For those of you who don’t know, Morrowind does not feature any kind of in game guidance system. You pick up a quest, you’re given a couple of pointers (strictly in text form) and the rest is up to you. Of course, most of these quests will provide an in-depth explanation of how to get to your goal. This is all possible because the game was designed to be immersive. They wanted you to feel like a part of the world and were encouraging you to try and do so with every quest. What roads to take, where to turn, who to ask for more detailed explanation, this was all covered in dialogues. This was all possible because of the games writing and design.

Games like Skyrim cannot provide such a detailed explanations because they were not designed to be played without a quest marker.

 

This is the key difference between the two games. Both of them are iconic games of their generation, both of them are games of the same franchise and both of them are so very much different. There is no denying that Skyrim is a great game but, can we really say that it’s absolutely better than Morrowind? It definitely improved on the combat system, removing all the invisible dice rolls and making shielding an active skill, but, what about the rest? What about the adventure? Some would say it’s very hard to have both. We would simply reply with Dark Souls.

 

Is it truly that hard to follow their model? These games excel at both role-playing and adventureing gameplay aspects. There are virtually no restrictions to where you’re going and how you’re getting there. The game never even tells you what you’re supposed to do in order to complete the game, it is up to you as a player to figure out the purpose of your cursed existence. And all of this contributes greatly to the theme and feeling that the developers were trying to establish with his game. Since your cursed, undead, you’re meant to feel like there’s no way out, like everything is futile and no matter what you do you will die again and again. Still you’re perfectly aware this is a videogame and that there simply has to be a way to progress further so you start observing your surroundings a certain thinking about what you’re seeing.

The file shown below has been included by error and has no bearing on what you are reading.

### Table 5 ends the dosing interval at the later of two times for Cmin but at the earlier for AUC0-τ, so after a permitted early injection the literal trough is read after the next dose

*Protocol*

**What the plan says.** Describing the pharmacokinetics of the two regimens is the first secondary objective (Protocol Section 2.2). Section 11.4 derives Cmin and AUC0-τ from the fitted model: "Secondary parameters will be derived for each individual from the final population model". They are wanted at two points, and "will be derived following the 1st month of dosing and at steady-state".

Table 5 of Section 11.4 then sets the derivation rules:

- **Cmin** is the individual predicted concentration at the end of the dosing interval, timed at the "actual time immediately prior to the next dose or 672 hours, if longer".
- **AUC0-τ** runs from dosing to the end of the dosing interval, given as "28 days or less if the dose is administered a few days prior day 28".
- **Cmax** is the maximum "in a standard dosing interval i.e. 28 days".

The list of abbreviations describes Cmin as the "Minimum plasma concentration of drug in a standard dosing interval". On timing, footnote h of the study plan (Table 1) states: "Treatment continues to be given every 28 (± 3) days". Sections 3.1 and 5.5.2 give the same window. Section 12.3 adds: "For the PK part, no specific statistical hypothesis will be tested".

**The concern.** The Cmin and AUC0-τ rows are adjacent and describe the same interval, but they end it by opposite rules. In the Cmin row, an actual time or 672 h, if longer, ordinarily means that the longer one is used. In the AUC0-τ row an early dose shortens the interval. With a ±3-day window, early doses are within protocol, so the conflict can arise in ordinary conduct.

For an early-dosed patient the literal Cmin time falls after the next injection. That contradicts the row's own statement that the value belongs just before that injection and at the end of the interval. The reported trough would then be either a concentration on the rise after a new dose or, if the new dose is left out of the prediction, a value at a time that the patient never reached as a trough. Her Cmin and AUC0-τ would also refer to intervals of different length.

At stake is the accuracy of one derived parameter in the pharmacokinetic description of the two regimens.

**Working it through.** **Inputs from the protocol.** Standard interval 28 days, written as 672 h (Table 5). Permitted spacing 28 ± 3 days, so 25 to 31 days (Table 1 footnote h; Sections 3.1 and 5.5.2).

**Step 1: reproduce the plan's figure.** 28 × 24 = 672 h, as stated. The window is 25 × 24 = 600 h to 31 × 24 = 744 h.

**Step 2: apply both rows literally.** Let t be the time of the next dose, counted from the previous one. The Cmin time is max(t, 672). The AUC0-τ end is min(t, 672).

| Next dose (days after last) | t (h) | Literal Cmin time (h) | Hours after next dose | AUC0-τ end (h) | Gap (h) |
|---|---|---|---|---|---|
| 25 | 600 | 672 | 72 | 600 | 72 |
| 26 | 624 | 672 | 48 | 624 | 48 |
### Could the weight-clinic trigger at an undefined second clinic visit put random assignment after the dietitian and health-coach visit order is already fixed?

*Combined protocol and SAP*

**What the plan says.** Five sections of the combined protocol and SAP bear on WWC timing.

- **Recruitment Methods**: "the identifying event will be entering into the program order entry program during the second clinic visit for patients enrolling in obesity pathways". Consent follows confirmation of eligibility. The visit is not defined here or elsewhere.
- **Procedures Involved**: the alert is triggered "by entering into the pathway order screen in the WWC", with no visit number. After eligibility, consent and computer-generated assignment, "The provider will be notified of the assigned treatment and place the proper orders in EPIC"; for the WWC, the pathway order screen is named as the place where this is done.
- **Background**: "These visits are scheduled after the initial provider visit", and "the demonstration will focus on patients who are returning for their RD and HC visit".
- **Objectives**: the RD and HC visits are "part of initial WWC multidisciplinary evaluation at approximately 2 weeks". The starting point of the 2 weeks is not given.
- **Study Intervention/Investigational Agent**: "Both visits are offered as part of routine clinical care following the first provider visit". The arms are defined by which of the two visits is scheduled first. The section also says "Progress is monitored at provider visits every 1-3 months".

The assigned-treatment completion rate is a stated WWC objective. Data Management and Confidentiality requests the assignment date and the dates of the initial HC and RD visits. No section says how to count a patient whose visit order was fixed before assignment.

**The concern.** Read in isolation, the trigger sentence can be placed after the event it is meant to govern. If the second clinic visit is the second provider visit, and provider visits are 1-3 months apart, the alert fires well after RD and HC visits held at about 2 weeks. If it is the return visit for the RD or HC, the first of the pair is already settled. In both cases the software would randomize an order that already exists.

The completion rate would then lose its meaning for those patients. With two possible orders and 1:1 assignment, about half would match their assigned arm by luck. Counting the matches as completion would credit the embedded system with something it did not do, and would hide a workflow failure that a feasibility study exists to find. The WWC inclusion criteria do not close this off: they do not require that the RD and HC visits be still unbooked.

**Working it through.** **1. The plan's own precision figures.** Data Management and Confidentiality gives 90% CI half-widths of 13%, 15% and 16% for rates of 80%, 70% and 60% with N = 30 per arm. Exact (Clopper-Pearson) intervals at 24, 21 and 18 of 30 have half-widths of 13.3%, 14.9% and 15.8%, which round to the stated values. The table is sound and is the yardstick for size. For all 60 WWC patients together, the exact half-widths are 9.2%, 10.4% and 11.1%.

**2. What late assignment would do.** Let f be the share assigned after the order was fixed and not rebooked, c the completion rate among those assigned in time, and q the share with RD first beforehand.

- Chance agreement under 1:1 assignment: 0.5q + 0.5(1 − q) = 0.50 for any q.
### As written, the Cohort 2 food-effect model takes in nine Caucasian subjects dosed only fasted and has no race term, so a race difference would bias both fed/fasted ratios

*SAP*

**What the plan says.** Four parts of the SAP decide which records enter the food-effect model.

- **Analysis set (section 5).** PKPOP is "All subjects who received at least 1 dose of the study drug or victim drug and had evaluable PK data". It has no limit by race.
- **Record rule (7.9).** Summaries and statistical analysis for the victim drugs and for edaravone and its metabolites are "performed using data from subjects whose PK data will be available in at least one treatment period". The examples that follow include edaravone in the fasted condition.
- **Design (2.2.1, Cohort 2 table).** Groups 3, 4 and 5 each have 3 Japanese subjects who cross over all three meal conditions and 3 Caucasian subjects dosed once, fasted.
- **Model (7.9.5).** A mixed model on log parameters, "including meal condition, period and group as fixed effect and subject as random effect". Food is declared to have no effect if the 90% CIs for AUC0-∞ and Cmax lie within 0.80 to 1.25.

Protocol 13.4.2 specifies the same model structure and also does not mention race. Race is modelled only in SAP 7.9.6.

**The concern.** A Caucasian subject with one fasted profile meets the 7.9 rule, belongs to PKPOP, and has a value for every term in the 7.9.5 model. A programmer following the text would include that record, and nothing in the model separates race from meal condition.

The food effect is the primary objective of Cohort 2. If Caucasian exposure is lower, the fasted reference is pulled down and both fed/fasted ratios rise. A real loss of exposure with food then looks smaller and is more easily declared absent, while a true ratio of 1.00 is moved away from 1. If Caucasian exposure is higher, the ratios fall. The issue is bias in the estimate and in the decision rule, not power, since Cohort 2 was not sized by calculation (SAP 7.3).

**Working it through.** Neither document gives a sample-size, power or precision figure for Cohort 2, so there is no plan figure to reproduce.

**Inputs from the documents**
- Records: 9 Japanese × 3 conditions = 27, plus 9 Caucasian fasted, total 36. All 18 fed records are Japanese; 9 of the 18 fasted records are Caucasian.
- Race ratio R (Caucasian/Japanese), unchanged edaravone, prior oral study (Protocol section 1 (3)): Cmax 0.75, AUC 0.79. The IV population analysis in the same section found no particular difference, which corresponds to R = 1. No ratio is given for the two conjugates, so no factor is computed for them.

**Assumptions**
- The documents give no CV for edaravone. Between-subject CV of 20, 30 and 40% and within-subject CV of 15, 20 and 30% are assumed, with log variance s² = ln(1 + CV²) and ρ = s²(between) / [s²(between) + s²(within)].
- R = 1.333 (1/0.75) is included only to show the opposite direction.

You were meant to feel confused and overwhelmed by the frequent ruthless enemy encounters and you were meant to think about giving up. Yet you keep pressing on, you keep figuring stuff out and every time you do so you feel victorious and proud, you start thinking that there is in fact a way out and perhaps not all is lost. This way you are immersed in the game world and your character in more ways than you could possibly be if the game was straightforward and told you at the very beginning what you should do.

This is also what’s very rare in modern video games and we can help feel sorry because of that. It is worth mentioning that none of us are huge Dark Souls fans yet we can’t help but feel that the game was made with much more thought and much more love than the latest TES or Fallout games which are arguably one of our favorite games ever made.

Hopefully more gamers will share our opinion about this and perhaps some upcoming games will focus more on the actual gameplay and adventure, letting us play the game do we want to rather than holding our hand in taking us through it from beginning to the end.